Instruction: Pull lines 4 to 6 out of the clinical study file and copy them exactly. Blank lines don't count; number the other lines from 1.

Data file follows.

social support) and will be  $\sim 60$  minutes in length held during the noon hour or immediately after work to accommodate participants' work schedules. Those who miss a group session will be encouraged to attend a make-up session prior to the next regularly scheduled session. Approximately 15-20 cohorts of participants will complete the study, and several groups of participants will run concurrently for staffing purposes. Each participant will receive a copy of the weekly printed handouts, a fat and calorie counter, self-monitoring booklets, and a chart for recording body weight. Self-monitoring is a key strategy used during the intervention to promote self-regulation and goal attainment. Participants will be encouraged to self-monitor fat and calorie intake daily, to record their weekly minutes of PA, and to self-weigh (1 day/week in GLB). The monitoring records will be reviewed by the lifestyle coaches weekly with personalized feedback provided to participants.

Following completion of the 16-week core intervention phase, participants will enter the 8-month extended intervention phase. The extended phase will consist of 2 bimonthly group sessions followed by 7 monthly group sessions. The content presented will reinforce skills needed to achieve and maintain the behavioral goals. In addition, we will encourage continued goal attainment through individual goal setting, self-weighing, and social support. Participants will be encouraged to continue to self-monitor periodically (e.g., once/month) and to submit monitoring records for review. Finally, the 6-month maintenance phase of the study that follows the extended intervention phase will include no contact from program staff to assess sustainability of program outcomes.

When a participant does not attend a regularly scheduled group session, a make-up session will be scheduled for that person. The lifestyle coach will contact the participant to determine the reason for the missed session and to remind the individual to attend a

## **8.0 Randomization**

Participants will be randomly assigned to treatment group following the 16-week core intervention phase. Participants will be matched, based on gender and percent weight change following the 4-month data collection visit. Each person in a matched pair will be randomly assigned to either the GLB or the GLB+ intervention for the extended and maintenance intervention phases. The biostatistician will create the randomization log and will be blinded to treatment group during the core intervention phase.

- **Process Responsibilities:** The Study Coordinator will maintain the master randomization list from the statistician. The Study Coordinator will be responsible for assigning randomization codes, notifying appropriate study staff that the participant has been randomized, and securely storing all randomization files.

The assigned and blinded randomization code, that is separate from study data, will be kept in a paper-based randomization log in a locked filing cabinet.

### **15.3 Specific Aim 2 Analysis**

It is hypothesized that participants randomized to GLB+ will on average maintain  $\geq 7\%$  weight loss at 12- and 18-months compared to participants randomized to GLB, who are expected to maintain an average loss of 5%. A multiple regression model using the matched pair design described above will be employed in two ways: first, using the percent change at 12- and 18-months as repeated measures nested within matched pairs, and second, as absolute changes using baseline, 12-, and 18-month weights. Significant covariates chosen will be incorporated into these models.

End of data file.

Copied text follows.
## **8.0 Randomization**

Participants will be randomly assigned to treatment group following the 16-week core intervention phase. Participants will be matched, based on gender and percent weight change following the 4-month data collection visit. Each person in a matched pair will be randomly assigned to either the GLB or the GLB+ intervention for the extended and maintenance intervention phases. The biostatistician will create the randomization log and will be blinded to treatment group during the core intervention phase.

- **Process Responsibilities:** The Study Coordinator will maintain the master randomization list from the statistician. The Study Coordinator will be responsible for assigning randomization codes, notifying appropriate study staff that the participant has been randomized, and securely storing all randomization files.